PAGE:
This may come as a bit of a surprise to you, but I have always been a pretty social person. I’ve always had a big personality, been very outgoing and super extroverted (also very loud, I’m told). In elementary school, I once convinced 2 of my classmates to join me in timeout. In middle school, I had an entire friend group join me for detention. I wasn’t necessarily a bad kid. I simply cared more for the relational aspect of school than I cared for the school part.
As outgoing of a student as I was, you would think that I would have been overly excited to go off to college (and so would my grade school teachers). And you’d be right. It wasn’t the idea of getting a good education that grew my anticipation. But rather it was the opportunity of meeting new people and forming new relationships that thrilled me. In the Fall of 2010, I stepped onto Mississippi State University’s campus, eager to make friends.
But something strange happened during those first few weeks of school. Rather than taking the campus by storm and becoming everyone’s best friend, I found myself tucked away in my room, hiding from the world. Some bizarre form of social anxiety crept into my conscience, and the courage that once helped me initiate relationships had vanished. The world seemed too big, and suddenly I was in elementary school all over again. Only this time I didn’t have the charisma and confidence to pull friends towards me.
It turns out, that I’m not the only person who has felt this way before. College aged young adults around the country are finding themselves experiencing a sense of social discomfort post high school graduation. Whereas the classrooms have been preparing them for the next phase of their lives, their social environments have not. Teenagers spend much of their time trying to figure out how they fit into the pecking order of their school, and typically are just finding their place at around the time they are about to leave it.
So what happens when a student goes off to college and can’t find a place to fit in? Or when they are faced with the challenge of compromising their beliefs and moral standards for the reward of being accepted by peers, will they give in? How much is a young person willing to sacrifice to satisfy this hunger for relationship? I believe that there is no limit to the amount of ways that students can be influenced during these formative years; for the good or for the bad.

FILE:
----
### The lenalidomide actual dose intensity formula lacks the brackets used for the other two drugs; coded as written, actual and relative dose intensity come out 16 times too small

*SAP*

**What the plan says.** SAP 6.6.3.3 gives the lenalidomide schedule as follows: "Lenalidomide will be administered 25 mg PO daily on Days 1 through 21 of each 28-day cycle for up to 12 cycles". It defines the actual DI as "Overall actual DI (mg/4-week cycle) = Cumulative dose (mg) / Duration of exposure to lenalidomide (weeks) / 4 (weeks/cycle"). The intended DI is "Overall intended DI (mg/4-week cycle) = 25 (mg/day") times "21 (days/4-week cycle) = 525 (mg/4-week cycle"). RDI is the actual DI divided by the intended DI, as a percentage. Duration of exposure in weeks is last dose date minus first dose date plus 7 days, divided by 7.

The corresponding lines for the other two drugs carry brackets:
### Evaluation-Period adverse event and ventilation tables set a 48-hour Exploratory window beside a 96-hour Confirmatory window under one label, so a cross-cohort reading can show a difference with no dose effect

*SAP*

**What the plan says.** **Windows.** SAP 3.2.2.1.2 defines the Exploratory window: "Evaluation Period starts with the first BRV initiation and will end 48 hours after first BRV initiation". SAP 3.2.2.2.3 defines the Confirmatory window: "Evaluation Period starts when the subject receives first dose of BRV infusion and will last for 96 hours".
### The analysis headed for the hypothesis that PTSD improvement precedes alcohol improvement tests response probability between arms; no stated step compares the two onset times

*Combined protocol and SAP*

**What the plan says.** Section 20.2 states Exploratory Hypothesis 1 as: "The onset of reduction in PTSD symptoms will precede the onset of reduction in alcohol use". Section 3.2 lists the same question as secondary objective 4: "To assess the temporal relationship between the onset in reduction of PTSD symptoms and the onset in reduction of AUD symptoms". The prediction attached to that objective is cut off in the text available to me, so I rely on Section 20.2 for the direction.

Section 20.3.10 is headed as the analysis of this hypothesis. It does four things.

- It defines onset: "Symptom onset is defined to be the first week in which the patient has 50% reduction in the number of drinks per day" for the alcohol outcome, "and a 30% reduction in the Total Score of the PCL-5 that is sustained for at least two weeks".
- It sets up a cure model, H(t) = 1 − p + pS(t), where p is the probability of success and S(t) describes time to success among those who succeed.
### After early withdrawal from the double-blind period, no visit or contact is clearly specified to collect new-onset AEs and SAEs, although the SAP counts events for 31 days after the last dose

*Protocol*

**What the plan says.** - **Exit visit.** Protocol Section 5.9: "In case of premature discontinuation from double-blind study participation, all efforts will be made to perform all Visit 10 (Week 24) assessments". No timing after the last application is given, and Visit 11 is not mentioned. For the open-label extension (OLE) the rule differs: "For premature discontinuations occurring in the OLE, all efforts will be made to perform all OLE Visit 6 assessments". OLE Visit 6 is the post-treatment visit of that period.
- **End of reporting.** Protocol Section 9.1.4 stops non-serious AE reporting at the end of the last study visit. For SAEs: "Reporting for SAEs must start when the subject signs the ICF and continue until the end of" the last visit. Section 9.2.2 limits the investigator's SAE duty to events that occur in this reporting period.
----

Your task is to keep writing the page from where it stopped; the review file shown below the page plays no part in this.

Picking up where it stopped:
Sadly, most college age students are influenced away from faith, rather than towards it. (Evidenced here.) When I first heard someone speak of people who identify as ‘none-religious’ as ‘nones’, I thought they were saying nuns. So when I heard the speaker say, “nuns are the fastest growing people groups in the country”, I thought to myself “wow, I sure didn’t see that coming but way to make a comeback!” Obviously, I heard wrong. The reality is that more and more people are walking away from the church, and this generation of college aged students are no exception.
I write all of this to say, there is great work to be done! It is not my hope to discourage, but rather to make aware and to share the conviction of our church. There are several college aged folks in our community who care more about the relational part of our church than the church part of it. With UTSA in our backyard, there are so many young people that are coming to our neighborhood looking for connection. What would it look like for a body of believers to not wait for young people to show up to a building, but rather seek those young people out and become the community that they long for? I can think of no better church than University to commit to that kind of ministry!
Want to know more about University's plans for college ministry? Visit our website or email me.